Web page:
>is not user friendly."


    vista is a piece of ****, but switching to linux requires relearning almost
    everything. Microsoft hates standards and likes to reinvent everything. Being
    comfortable with XP means not being comfortable with anything else (including
    vista)

    The least painful path is is to install XP on the machine.

  3. Re: Vista to Linux

    AZ Nomad wrote:

    > On Mon, 3 Nov 2008 13:57:59 -0800, Kelsey Bjarnason
    > wrote:
    >>Daddy-in-law has himself a laptop, with Vista on it. He loathes Vista.
    >>He's used to XP, has it on his desktop, had it on his older laptop, did
    >>pretty much what he wanted it to do, but Vista? In his own words, "Vista
    >>is not user friendly."

    >
    > vista is a piece of ****, but switching to linux requires relearning
    > almost everything.


    Nope. For a normal user wanting to browse the web, doing email and
    occasionally writing a letter basically *nothing* changes

    > Microsoft hates standards and likes to reinvent everything.
    > Being comfortable with XP means not being comfortable with anything else
    > (including vista)
    >
    > The least painful path is is to install XP on the machine.


    I strongly disagree.
    My wife has a laptop with XP on it. The usual routine happened: After about
    1 year of usage, it became extremely unreliable, to the point of being
    unuseable.
    It has now dual boot, linux and XP. Linux is the default choice. Guess what:
    She barely noticed, and gets along just fine
    --
    Warning: 10 days have passed since your last Windows reinstall.


  4. Re: Vista to Linux

    -----BEGIN PGP SIGNED MESSAGE-----
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    ____/ AZ Nomad on Monday 03 November 2008 22:13 : \____

    > On Mon, 3 Nov 2008 13:57:59 -0800, Kelsey Bjarnason
    > wrote:
    >>Daddy-in-law has himself a laptop, with Vista on it. He loathes Vista.
    >>He's used to XP, has it on his desktop, had it on his older laptop, did
    >>pretty much what he wanted it to do, but Vista? In his own words, "Vista
    >>is not user friendly."

    >
    > vista is a piece of ****, but switching to linux requires relearning almost
    > everything. Microsoft hates standards and likes to reinvent everything.
    > Being comfortable with XP means not being comfortable with anything else
    > (including vista)
    >
    > The least painful path is is to install XP on the machine.


    Not necessarily, it depends on the person. My parents hardly touch the 'O/S'.
    Being fairly technophobic, they just know things like browser, Skype, word
    processor. Changing the underlying O/S should hardly make a difference because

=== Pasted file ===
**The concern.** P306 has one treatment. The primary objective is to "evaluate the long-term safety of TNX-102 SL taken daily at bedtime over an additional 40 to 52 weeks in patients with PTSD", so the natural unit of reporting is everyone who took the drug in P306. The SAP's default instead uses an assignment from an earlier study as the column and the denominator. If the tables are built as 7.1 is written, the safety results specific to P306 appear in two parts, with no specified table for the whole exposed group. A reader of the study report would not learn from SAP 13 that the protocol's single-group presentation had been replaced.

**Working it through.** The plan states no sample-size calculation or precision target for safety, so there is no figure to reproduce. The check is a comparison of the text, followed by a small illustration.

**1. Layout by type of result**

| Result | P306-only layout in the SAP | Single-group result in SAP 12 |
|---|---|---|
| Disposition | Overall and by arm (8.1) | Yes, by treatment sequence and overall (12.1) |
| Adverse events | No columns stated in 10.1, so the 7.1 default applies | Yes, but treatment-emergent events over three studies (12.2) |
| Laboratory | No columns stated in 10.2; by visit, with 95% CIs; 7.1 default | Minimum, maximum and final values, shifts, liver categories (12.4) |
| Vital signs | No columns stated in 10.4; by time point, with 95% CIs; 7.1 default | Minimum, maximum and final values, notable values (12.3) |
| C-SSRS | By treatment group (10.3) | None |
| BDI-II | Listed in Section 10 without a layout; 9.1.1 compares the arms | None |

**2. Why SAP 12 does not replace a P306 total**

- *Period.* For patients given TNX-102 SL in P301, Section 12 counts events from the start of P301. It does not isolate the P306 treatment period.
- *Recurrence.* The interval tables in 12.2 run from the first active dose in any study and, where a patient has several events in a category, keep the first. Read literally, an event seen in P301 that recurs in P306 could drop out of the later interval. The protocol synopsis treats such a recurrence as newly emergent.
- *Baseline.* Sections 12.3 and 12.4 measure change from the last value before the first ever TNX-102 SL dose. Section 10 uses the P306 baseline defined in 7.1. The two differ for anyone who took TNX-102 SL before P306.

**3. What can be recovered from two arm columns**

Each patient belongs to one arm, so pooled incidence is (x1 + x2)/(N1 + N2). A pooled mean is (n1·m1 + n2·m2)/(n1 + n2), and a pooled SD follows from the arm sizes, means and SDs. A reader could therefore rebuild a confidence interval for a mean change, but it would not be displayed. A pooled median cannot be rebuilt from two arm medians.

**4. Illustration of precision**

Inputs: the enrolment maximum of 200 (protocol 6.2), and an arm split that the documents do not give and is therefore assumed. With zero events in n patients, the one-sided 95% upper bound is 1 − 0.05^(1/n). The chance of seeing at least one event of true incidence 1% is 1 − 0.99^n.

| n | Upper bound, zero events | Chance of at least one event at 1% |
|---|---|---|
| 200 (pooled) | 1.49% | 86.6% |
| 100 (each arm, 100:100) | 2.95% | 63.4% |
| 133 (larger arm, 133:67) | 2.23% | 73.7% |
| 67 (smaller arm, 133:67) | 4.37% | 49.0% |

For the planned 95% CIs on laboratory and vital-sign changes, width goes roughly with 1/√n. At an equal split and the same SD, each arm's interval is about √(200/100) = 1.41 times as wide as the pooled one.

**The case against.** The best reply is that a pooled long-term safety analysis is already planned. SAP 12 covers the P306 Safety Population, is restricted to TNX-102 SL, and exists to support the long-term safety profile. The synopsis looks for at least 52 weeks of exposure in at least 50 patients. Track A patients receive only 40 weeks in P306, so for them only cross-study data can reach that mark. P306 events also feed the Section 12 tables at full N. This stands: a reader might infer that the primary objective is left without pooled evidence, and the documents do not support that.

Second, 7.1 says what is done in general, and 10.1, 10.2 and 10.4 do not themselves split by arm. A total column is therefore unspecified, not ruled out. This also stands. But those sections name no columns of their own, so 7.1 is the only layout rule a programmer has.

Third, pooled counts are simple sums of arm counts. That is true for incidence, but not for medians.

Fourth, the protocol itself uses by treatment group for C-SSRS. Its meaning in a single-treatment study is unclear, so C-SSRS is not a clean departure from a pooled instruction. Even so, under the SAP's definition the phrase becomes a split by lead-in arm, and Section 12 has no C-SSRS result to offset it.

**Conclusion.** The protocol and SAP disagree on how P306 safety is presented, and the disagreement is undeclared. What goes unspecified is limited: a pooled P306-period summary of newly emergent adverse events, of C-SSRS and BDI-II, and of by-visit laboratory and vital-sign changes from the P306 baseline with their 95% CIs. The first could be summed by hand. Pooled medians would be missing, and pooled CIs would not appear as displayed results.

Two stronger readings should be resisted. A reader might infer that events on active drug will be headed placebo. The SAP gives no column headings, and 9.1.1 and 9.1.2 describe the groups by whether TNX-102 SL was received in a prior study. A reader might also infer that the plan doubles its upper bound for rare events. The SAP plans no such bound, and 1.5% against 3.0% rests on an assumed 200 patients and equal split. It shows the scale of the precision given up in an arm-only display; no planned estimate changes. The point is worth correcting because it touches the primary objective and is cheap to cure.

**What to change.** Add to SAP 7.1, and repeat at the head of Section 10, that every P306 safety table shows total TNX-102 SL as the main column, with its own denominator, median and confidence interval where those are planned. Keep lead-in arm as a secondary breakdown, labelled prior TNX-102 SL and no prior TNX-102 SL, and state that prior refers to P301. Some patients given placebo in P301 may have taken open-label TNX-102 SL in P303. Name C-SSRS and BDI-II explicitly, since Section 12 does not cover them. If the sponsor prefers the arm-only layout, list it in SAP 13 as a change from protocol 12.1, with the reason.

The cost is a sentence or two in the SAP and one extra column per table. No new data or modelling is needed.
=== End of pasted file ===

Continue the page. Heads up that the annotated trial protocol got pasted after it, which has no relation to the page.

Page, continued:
the applications stay the same. 'Technical' support, however, relies on
    someone being around with fundamental familiarity with another operating
    system, which needn't be reinstalled anyway (no malware). Saw this one earlier
    today:

    Linux is granny-compatible, since long

    ,----[ Quote ]
    | Concerning our aunt: she will be very pleased with Ubuntu, I’m sure. As a
    | normal home user nowadays, you don’t need much more - she’s happy with her
    | Mahjongg for herself and Planet Penguin Racer for some grand children. Never
    | had a happier “customer” than her - which shows that Linux just works, no
    | matter which age the “target” “customer” is. For her, she never asked for
    | something else. And if that isn’t a success story on its own, then I dunno
    | what would be.
    `----

    http://wolfgang.lonien.de/?p=733
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  5. Re: Vista to Linux

    Peter Khlmann wrote:
    > AZ Nomad wrote:
    >
    >> The least painful path is is to install XP on the machine.

    >
    > I strongly disagree. My wife has a laptop with XP on it. The
    > usual routine happened: After about 1 year of usage, it became
    > extremely unreliable, to the point of being unuseable. It has
    > now dual boot, linux and XP. Linux is the default choice.
    > Guess what: She barely noticed, and gets along just fine


    Agree. Linux GUI's, albeit KDE, Gnome, XFCE, etc. are straight
    forward and easy to use, except for our trolls, who seem to be
    unable to do simple hand and eye coordination.

    --
    HPT
    Quando omni flunkus moritati
    (If all else fails, play dead)
    - "Red" Green

  6. Re: Vista to Linux

    Roy Schestowitz wrote:

    > Linux is granny-compatible, since long
    >
    > ,----[ Quote ]
    >> Concerning our aunt: she will be very pleased with Ubuntu,
    >> I’m sure. As a normal home user nowadays, you don’t need
    >> much more - she’s happy with her Mahjongg for herself and
    >> Planet Penguin Racer for some grand children. Never had a